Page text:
An influx of news headlines today give food for thought over the way we conceive (and treat) animals. One can only wonder at how continued research in these areas might change the status of animals in future centuries - note the tone of the linked PDF in the story directly below.
Elephants cooperate to solve problems. Chimpanzees teach youngsters to make tools. Even octopuses seem to be able to plan. So should we humans really be surprised that “consciousness” probably does not only exist in us?
This privileged state of subjective awareness in fact goes well beyond Homo sapiens, according to the new Cambridge Declaration on Consciousness (pdf), which was signed last month by a group of cognitive neuroscientists, computational neuroscientists, neuroanatomists, neuropharmacologists, neurophysiologists who attended the Francis Crick Memorial Conference on Consciousness in Human and non-Human Animals at Cambridge University in the U.K.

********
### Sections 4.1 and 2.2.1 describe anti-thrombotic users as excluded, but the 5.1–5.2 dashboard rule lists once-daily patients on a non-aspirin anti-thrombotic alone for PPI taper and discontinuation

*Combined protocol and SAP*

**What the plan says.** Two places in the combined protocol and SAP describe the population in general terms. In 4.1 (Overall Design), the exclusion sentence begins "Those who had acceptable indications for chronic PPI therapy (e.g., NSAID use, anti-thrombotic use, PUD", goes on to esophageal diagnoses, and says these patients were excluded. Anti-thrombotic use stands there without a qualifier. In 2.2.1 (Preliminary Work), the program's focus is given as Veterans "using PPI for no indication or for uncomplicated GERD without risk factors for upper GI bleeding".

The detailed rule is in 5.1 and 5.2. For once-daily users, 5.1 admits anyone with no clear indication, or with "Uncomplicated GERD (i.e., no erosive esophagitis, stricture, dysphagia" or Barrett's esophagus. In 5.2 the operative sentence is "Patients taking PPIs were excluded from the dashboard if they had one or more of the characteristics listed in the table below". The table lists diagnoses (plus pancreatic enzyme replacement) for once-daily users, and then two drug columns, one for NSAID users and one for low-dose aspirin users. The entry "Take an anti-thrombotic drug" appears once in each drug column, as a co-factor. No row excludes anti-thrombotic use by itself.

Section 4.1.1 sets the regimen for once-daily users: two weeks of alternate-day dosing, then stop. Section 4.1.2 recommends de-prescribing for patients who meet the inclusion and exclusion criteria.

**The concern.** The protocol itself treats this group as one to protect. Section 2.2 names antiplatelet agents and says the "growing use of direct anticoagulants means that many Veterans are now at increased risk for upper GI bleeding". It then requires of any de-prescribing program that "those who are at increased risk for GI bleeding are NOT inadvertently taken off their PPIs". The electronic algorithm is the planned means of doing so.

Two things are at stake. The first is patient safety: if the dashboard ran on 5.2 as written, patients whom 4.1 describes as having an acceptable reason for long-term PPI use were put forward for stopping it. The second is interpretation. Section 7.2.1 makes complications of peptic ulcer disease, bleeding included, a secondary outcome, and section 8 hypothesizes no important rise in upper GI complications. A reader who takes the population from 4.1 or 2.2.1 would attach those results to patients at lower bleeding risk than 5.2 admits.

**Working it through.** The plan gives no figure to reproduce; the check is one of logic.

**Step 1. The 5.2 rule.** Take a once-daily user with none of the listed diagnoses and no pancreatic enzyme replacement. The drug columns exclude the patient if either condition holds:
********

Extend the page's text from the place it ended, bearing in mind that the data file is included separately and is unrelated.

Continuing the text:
“The weight of evidence indicates that humans are not unique in possessing the neurological substrates that generate consciousness,” the scientists wrote. “Non-human animals, including all mammals and birds, and many other creatures, including octopuses, also possess these neurological substrates.”
Kanzi the bonobo continues to impress. Not content with learning sign language or making up "words" for things like banana or juice, he now seems capable of making stone tools on a par with the efforts of early humans.
A curious incident of a deceased giraffe has reopened the question of whether animals mourn their dead.
Zoologists have witnessed a giraffe mother investigating and refusing to leave the body of her dead calf, the third such incident on record.
Other social animals such as elephants and chimpanzees are known to investigate their dead, especially the bodies of their close relatives.
Such behaviour raises the prospect that animals have a "mental model" of death.